Massing German combat power in the East is probably the key to CP victory in WW1G however in real life the Great General Staff never anticipated that the fabric of Russian society was as vulnerable as it turned out to be when they planned their two-front war. That said, Tsarist Russia did survive disaster after disaster and managed to last into the winter of 1917 as an effective ally even with much of Germany's army on the Western Front. In fact both Russia and Austria may prove surprisingly resistance to collapse or succumb to internal collapse fairly early in the game and I would submit that this represents the range of potential outcomes reasonably well.

One of the strengths of WW1G (IMHO) is that after the potential for an easy victory in 1914 has passed, you really have no other war aim than to win at all costs and this reflects the situation that the belligerents themselves faced. Victory conditions in the game are a bit nebulous and sometimes you think that you should have done better than you did but again, look at the actual event and Entente "victory" proved short-lived and hollow with the costs nowhere compensated for by any substantive gain.

Naval historian Richard Hough called the Russo-Japanese War of 1904-05 "... one of the most wretchedly useless wars ever fought." but I really think that World War One also belongs on that list and that is one of the attractive aspects of WW1G the game.

Regards,

-C

jcrohio
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Wed May 01, 2013 10:41 pm

I suspect at least some of what you're seeing is the depth of the game and that this allows significantly different paths to similar outcomes and vice-versa. There are enough variables so that the game often plays out differently every time.

Imagine that in one case the people rallied around the Tsar whereas in the other, revolution and disorder carried the day. It's for you to decide if the results were in the realm of the possible or not.

Did you adapt a Russia-First strategy both games?


I suspect your correct - the game has that much variety - yes I did a Russia first strategy both times - the second time I kept Britain out of the war - both times I felt France fell rather easily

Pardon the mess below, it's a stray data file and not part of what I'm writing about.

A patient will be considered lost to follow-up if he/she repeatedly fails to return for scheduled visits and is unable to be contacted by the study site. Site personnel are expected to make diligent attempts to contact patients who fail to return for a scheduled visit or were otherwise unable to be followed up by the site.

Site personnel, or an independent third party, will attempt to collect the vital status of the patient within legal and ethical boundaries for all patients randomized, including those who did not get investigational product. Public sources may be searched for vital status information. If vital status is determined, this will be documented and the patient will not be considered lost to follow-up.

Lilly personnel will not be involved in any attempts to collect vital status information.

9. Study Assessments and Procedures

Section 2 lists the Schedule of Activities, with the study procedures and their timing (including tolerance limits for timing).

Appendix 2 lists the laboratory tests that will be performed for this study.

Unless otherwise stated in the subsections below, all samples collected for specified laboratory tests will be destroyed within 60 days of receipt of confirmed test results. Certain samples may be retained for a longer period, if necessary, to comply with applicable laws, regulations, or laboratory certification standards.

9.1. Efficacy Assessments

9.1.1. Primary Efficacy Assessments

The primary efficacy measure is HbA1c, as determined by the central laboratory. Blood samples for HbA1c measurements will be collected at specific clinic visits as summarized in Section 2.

As the German's you have an advantage in that a Grand Offensive need only be started on one front and neither Austria or Turkey are required to conduct one. If the Enver Obstination Event fires you need to conduct two attacks per year with Turkish forces but they need not be planned Grand Offensives. As a bit of history, Enver was a fanatical believer in the power of the offensive and time and again forced his army commanders to make ill-considered attacks that the Ottoman army was poorly equipped to conduct. An Entente player needs to execute two Grand Offensives and for the Eastern Front, these involve capturing the objective plus five-other areas, something that can become virtually impossible using the Russian army later in the war.


Thanks for the Enver Obstination answer - I felt it required two Grand Offenses


Massing German combat power in the East is probably the key to CP victory in WW1G however in real life the Great General Staff never anticipated that the fabric of Russian society was as vulnerable as it turned out to be when they planned their two-front war. That said, Tsarist Russia did survive disaster after disaster and managed to last into the winter of 1917 as an effective ally even with much of Germany's army on the Western Front. In fact both Russia and Austria may prove surprisingly resistance to collapse or succumb to internal collapse fairly early in the game and I would submit that this represents the range of potential outcomes reasonably well.